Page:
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Canada Day Book Reviews

Apparently, I haven't posted a book report since 2007, or a review since 2008. In belated honor of Canada Day, I have two new book reviews on Canadian subjects.

Strategic Cousins: Australian and Canadian Expeditionary Forces and the British and American Empires by John C. Blaxland
This is a general history of Australian and Canadian wars over the last century or so. Most military history readers in either country would be quite familiar with everything it says about their country. There's nothing new in it. However, they might be surprised by what it says about the other country, which they might not be familiar with at all. Put bluntly, Australians know nothing about Canada, and Canadians know nothing about Australia either. This is hardly surprising given the great distance between the two countries. Australians travelling overseas though are likely sooner or later to encounter Canadians, and when they do, discover that their two countries have much in common, like long-lost cousins. This author of this book, John Blaxland, and Australian Army colonel, went further than most by marrying a Canadian he met in Bangkok. He later served as a military attaché in the US and Canada. This book is an argument putting the case for the benefits to both countries of a closer military and political relationship. Although fully aware of the difficulties that have thwarted this over the years, I think he still takes them too lightly, and the chance of improvement in the relationship between the two countries is slim. Interestingly, the book is available in Canada but unobtainable in Australia; I bought my copy from Amazon.ca.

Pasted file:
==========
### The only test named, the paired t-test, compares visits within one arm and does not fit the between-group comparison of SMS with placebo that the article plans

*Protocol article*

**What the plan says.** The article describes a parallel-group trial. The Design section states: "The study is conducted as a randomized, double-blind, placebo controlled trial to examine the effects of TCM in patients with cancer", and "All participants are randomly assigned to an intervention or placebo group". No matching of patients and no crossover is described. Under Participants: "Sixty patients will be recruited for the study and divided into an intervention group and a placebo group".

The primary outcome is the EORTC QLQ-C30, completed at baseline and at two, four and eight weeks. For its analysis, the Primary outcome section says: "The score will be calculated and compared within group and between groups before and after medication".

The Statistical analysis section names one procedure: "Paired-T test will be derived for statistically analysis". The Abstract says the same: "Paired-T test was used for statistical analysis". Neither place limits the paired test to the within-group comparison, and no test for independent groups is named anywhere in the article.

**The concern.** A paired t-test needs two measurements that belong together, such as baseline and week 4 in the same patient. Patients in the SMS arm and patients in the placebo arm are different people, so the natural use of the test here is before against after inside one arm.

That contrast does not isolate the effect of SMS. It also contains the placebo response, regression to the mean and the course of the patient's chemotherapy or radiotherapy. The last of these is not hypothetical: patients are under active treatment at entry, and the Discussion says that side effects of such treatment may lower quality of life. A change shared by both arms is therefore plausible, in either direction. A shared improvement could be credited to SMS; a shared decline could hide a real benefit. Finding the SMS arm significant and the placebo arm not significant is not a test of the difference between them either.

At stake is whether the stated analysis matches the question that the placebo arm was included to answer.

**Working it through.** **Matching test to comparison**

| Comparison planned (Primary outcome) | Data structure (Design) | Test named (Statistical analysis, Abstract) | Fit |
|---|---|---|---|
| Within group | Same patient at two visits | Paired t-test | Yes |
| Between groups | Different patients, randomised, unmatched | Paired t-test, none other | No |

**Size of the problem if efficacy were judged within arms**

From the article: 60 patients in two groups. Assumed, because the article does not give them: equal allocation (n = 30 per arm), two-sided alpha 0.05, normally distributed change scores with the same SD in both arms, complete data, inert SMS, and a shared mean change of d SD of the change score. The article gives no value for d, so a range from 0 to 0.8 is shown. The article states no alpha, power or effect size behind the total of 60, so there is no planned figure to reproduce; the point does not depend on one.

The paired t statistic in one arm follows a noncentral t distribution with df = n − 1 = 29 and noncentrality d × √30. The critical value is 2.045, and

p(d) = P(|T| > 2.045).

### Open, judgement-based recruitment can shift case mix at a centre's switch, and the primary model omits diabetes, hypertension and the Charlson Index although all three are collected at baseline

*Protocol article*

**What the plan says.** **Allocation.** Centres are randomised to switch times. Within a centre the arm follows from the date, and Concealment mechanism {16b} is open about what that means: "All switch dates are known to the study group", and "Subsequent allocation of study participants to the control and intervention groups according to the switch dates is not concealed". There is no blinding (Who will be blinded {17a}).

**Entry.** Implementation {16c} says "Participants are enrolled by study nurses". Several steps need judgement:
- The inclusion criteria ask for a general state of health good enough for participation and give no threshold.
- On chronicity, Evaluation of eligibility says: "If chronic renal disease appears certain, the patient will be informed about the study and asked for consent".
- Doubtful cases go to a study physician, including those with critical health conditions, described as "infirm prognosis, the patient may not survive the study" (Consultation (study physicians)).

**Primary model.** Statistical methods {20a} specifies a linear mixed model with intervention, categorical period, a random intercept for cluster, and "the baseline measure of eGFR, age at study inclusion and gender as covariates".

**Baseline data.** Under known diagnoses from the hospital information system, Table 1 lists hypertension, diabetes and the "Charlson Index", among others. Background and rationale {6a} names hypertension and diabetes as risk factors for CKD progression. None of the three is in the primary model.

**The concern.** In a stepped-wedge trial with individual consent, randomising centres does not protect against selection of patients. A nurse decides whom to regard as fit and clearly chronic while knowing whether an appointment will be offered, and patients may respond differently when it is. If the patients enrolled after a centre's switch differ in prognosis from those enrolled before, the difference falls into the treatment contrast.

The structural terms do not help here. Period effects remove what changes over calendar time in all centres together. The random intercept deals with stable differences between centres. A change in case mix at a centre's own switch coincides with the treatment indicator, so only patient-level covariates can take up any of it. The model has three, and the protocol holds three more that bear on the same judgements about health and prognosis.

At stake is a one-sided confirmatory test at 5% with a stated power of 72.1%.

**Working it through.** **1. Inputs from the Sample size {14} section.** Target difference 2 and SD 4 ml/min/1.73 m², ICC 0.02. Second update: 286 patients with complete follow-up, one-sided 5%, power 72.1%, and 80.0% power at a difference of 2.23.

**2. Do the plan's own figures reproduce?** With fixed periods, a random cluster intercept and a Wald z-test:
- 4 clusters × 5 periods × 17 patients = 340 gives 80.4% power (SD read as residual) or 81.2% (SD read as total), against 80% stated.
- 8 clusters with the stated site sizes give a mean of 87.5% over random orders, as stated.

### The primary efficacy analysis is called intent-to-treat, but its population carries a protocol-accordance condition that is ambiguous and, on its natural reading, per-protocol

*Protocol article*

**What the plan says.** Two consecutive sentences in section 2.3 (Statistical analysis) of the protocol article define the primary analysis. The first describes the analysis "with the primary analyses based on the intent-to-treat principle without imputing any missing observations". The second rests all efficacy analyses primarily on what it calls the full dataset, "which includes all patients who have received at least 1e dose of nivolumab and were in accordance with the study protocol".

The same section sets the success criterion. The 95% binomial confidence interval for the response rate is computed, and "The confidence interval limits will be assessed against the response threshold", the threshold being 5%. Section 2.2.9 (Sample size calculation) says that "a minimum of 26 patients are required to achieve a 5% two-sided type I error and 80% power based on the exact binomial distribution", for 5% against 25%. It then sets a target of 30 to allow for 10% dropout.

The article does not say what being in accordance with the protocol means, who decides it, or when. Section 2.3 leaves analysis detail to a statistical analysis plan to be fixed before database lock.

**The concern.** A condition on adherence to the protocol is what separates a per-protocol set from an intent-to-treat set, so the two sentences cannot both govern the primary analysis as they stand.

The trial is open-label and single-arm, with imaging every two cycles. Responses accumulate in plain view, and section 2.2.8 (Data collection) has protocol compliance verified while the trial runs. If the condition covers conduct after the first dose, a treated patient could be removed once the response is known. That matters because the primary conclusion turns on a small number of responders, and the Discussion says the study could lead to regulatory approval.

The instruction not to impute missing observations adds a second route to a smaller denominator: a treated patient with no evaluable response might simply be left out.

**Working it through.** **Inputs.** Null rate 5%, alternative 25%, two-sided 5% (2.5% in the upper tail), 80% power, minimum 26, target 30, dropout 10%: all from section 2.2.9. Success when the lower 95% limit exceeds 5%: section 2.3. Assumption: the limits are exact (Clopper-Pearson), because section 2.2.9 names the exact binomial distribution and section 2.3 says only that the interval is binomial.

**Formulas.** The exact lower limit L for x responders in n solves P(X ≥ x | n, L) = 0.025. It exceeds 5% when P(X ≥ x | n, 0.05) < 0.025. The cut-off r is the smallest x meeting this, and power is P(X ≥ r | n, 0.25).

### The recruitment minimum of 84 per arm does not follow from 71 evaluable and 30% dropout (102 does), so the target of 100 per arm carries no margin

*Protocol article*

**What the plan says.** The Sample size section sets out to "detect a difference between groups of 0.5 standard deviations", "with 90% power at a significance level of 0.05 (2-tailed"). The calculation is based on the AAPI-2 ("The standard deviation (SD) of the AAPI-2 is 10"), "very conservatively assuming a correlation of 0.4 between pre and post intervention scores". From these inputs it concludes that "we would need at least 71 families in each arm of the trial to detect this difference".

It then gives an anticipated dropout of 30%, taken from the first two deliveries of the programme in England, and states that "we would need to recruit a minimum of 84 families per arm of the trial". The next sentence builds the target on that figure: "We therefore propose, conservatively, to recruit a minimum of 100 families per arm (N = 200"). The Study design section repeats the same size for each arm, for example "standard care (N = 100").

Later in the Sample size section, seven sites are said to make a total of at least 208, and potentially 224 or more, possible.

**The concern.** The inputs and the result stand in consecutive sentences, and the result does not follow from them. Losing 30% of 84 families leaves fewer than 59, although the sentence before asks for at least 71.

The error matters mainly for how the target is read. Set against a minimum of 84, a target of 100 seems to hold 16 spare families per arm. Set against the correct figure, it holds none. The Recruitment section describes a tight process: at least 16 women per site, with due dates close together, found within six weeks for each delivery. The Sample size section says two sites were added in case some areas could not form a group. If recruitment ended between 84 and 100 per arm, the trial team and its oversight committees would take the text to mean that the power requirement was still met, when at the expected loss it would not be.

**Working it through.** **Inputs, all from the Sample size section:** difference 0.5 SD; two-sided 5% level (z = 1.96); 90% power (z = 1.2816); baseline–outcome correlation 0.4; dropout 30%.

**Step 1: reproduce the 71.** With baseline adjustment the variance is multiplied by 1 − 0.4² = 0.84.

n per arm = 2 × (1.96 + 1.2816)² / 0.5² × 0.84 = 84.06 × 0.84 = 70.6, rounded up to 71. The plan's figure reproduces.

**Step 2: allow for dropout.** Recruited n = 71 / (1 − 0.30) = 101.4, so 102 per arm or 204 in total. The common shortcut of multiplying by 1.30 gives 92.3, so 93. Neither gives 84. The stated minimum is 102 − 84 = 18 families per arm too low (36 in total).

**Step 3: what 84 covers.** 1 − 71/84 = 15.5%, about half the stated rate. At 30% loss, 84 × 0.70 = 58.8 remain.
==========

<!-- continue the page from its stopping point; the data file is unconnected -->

Learning to Love the Bomb: Canada's Nuclear Weapons during the Cold War by Sean M. Molony
One of the nations that originally developed the atomic bomb during World War II, Canada was a nuclear weapons state for decades during the Cold War. Canadian strike aircraft in Germany carried nuclear weapons, Canadian interceptor aircraft and missiles in Canada sported nuclear warheads and Canadian ships carried nuclear depth charges. This was all part of a broad strategic framework that successive Canadian government pursued with varying degrees of success and finesse. In the 1970s, Canada gave up its nuclear weapons, part of Canada's long process of decline from being an influential nation. In the end, Canada was unable to produce a robust policy-making apparatus. Molony is an expert in his subject and his text is dull in places, enlivened by sharp observations of Canadian politicians.

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